NU PER (Nu Persei). Perseus is so filled with bright blue stars that we might easily miss a modest fourth magnitude (but bright fourth: 3.77) yellow-white one lying amidst the Hero's starry streams. But there it is, Nu Persei, a bit over three degrees northwest of Epsilon Per and roughly a third of the way between Epsilon and the constellation's luminary, Mirfak (Alpha). A class F (F5) bright giants (some say even supergiant), Nu Per is in a rather special stage of life. First, though, with a modest temperature of 6600 Kelvin, a distance of 556 light years (plus or minus 16), and no interstellar dust absorption, the star if found to radiate at a rate of 711 times that of the Sun, well below what we would expect for a supergiant but fine for bright giants. Its rather rapid (for a giant) equatorial rotation speed of at least 47 kilometers per second coupled to a radius of 21 times solar gives it a rotation period of under 22 days, similar to that of the Sun. Theory then tells of a star with a mass of 4.5 Suns that has recently given up core hydrogen fusion and is now making the rapid trek to real gianthood when it will begin to fuse its dead helium core into carbon and oxygen. Some 120 million years ago, Nu was born as a hot, blue class B (around B5) dwarf, which would have made it fit right into its constellation: had Perseus actually existed all that long ago, its stars, like all others, in constant motion. Such an origin nicely explains the current rapid rotation in that class B dwarfs have a well-earned reputation for fast spins, the expansion of Nu Per not yet enough to slow its rotation by all that much.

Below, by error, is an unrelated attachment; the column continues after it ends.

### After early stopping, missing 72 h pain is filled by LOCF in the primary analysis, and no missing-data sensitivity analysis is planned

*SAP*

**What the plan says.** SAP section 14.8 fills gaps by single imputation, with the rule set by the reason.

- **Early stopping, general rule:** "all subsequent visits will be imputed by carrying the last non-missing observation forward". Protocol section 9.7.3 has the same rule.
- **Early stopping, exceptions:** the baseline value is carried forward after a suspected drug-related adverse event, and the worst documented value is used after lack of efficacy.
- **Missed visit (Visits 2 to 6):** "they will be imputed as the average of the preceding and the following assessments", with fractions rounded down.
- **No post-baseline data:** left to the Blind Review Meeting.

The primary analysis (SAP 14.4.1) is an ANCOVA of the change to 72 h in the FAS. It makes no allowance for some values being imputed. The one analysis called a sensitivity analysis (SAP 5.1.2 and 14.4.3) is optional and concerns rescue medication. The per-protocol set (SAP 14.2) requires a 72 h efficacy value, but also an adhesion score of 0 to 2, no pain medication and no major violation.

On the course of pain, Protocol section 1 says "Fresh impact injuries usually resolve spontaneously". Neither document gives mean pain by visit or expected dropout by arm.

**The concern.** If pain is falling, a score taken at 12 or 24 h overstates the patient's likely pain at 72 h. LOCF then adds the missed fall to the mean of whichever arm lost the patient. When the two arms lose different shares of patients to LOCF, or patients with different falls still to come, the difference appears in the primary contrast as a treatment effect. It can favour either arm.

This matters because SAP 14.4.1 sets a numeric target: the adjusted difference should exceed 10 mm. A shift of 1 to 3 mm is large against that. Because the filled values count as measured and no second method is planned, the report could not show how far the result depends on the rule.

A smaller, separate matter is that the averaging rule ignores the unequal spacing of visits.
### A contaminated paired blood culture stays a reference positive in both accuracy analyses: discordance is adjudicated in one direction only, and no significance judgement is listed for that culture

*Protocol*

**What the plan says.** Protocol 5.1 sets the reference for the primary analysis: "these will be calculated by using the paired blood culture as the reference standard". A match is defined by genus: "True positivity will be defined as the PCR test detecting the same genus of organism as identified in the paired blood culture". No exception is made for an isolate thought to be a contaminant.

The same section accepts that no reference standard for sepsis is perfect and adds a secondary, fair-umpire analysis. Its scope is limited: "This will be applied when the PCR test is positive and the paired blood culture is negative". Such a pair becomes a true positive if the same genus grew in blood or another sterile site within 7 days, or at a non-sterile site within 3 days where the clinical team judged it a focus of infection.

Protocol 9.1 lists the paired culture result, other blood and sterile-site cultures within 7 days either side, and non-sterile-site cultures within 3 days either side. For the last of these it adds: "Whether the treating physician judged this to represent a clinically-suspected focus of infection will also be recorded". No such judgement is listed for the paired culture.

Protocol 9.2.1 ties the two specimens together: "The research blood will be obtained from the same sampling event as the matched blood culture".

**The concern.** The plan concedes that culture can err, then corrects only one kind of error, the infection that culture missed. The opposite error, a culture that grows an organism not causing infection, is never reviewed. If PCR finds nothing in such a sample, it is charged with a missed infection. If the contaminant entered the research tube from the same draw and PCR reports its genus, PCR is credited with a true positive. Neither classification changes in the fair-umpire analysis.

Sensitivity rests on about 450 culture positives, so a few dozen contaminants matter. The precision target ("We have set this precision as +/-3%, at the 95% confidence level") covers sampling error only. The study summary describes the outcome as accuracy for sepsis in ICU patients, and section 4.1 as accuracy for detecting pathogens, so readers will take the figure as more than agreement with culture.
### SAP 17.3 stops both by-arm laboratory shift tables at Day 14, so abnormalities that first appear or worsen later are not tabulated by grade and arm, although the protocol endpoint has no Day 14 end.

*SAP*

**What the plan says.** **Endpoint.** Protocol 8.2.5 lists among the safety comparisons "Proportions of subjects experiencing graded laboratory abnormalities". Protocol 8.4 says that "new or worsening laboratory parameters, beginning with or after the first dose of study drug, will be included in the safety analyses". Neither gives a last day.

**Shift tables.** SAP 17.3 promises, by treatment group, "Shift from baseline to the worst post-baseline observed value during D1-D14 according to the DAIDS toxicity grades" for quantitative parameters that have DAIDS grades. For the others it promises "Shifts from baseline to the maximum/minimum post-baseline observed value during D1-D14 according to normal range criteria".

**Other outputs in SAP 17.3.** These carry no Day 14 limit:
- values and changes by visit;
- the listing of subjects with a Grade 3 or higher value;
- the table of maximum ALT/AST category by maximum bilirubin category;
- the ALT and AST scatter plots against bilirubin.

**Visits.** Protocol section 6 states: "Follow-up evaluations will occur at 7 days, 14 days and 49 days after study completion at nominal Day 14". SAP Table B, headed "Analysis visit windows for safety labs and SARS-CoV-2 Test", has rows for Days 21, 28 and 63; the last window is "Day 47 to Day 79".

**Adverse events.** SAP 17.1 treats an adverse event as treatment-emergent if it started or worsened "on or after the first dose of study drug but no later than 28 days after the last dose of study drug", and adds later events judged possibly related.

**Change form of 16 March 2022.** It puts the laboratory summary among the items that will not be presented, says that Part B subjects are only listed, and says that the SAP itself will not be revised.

Watching all this happening is a possible binary companion. At a stable separation of 32 seconds of arc from Nu Per proper lies 12th magnitude Nu Per B, which is clearly tracking Nu Per A through space. Its absolute brightness makes it a G2 dwarf quite like the Sun. And at a separation of 7.7 seconds from Nu-B hovers 14th magnitude Nu Per E, which (were the linkage real) would be a class K8 or so dwarf with a mass just over half solar. Assuming that Nu B and E are a true pair (highly suspect), they are at least 1300 Astronomical Units apart, and from Kepler's laws would take at least 38,000 years to orbit each other. Nu B and A, almost certainly a real pairing, are separated by a minimum of 5400 AU and would (given that B and E are really together) take 160,000 years to make a circuit (rising to 170,000 were E a line-of-sight "optical" coincidence). From Nu A, the B-E binary would then be some 14 degrees apart. For the sake of it, were solar-type Nu B to have a populated planet (and the stars to be at the stated distances apart), E would shine with the light of some dozen Venus's, while more distant Nu A would glow like a dozen full Moons. So what happened to Nu C and D? Both faint, both moving too fast relative to Nu A, they are probably just random stars that happen to be in the way.
Written by Jim Kaler 3/11/11. Return to STARS.